Women-in-peril dreadfuls
Pages 13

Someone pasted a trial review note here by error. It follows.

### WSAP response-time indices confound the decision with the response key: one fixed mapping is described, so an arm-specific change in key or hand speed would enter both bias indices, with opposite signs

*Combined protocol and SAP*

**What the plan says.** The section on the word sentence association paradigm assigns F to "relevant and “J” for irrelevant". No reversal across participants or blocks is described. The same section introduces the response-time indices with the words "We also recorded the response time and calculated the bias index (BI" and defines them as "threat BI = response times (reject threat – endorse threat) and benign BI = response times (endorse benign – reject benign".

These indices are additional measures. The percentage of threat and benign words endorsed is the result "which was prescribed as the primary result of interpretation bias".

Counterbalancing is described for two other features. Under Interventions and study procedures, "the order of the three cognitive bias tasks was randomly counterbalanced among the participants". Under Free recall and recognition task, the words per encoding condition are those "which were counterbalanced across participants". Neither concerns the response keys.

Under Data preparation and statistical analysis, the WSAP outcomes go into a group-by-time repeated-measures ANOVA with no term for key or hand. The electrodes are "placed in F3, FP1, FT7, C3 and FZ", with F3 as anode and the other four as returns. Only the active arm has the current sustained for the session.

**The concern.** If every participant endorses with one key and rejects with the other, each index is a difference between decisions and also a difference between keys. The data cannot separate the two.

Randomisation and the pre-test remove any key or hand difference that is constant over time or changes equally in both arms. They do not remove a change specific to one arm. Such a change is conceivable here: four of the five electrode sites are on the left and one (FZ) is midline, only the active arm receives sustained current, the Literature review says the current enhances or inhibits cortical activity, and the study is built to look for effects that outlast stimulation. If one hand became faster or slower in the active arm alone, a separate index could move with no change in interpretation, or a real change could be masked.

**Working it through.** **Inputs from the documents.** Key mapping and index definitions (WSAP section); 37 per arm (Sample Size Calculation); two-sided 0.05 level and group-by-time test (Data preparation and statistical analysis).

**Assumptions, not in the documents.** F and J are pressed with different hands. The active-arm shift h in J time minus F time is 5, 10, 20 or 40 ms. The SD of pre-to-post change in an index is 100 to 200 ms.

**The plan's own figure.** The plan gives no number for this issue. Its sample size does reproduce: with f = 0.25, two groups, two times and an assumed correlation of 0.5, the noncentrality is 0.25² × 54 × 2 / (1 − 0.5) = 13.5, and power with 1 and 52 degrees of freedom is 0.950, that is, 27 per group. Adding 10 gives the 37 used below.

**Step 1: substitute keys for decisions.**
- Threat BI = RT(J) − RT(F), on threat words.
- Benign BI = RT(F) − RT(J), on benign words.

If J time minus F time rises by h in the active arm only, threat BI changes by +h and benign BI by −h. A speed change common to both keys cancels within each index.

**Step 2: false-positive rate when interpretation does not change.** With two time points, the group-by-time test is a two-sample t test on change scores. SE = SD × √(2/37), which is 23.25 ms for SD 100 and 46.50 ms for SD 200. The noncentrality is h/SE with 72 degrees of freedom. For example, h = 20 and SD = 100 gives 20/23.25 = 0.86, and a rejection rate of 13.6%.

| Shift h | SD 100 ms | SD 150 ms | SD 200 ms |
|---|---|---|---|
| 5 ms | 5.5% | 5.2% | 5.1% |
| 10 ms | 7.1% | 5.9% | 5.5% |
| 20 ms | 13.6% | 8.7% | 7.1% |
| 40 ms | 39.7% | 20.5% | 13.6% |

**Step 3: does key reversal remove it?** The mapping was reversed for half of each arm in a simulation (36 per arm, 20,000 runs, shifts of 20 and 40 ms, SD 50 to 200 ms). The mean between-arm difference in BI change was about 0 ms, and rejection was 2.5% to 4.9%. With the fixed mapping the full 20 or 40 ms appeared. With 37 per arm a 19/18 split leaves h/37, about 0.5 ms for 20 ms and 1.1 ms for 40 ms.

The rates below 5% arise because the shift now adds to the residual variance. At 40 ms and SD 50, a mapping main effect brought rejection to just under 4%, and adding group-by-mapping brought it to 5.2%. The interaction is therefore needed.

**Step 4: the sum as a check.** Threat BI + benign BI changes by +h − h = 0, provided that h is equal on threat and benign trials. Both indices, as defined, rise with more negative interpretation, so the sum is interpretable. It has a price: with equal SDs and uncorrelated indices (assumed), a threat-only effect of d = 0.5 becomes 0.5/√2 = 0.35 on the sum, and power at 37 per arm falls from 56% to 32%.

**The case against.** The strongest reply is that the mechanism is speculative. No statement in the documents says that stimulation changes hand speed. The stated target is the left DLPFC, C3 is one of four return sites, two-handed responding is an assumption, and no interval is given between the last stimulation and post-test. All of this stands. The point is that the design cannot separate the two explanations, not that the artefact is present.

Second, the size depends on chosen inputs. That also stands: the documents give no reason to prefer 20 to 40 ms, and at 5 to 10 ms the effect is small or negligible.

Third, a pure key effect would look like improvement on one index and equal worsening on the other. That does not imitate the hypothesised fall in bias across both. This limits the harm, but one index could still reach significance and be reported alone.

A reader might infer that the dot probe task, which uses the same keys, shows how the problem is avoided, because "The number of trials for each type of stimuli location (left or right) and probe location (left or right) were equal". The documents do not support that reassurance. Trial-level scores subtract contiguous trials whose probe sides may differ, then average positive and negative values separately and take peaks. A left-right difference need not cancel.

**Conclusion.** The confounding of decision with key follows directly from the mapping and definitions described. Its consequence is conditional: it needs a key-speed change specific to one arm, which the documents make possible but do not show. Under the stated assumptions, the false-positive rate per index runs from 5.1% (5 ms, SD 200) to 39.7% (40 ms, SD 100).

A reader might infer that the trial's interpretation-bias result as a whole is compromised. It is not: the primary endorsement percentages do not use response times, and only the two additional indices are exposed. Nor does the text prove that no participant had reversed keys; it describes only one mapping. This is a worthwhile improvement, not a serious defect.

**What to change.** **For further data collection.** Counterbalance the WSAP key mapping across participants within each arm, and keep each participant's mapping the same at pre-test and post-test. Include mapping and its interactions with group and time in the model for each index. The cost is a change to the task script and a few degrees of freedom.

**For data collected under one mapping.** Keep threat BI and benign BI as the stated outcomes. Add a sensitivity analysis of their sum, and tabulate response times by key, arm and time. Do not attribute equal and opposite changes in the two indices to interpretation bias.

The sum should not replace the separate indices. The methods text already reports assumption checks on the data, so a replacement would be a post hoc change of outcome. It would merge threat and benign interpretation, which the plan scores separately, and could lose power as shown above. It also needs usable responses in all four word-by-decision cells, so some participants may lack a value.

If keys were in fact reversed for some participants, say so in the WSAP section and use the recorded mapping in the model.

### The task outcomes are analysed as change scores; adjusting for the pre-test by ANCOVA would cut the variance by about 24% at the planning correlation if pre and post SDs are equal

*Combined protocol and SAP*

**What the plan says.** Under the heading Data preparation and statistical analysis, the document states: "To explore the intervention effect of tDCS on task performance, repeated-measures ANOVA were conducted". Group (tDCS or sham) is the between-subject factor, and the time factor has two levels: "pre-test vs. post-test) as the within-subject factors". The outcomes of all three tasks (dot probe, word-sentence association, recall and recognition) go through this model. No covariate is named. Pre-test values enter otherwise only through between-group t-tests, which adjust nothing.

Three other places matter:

In contrast to the focus on Dick Lane at the outset of The Wild Boys, the opening chapters of The Young Ladies of London; or, The Mysteries of Midnight (1867-68) introduce the sinister Count Lewiski, a man about town who entraps rich gentlemen visitors to the wicked metropolis, using as bait the beautiful Emma Langton, his mistress, once a happy farmer’s daughter. The serial’s engraved frontispiece depicts fashionably dressed women importuning male clients wearing top hats in the Haymarket district of central London, then notorious for its prostitution. Once near Petticoat Lane, Lewiski is transformed into Edward Lewis, ‘the keeper of several lodginghouses and brothels in the east-end [sic] of London; a shrewd fellow, who had amassed a considerable sum of money by his dishonest and filthy calling’. Great play is made with the vulnerability of exploited seamstresses in the area as a means of sketching in local colour: poor, pale, weak girls with half a dozen shirts to finish, paid only ninepence for 18 hours of toil to support children or a dying mother. By the time that this novel was published victimised East End seamstresses had become elements in a safe and sentimental iconography, their usage being evident since the radical journalism of the 1830s. The real conditions of East London’s huge casualised labour force, characterised by low wages, irregular employment and foreign immigration, appear never to have been directly confronted in penny fiction. Any radical sentiment in The Young Ladies of London is both subordinated to, and subverted by, the melodramatic plot. Hence Count Lewiski employs one Ghastly Gaskill to drug and then kidnap unsuspecting girls who are soon put to work in his Haymarket seraglio – ‘another poor wretch doomed to fall a victim to your accursed toils’ cries Emma, unavailingly.11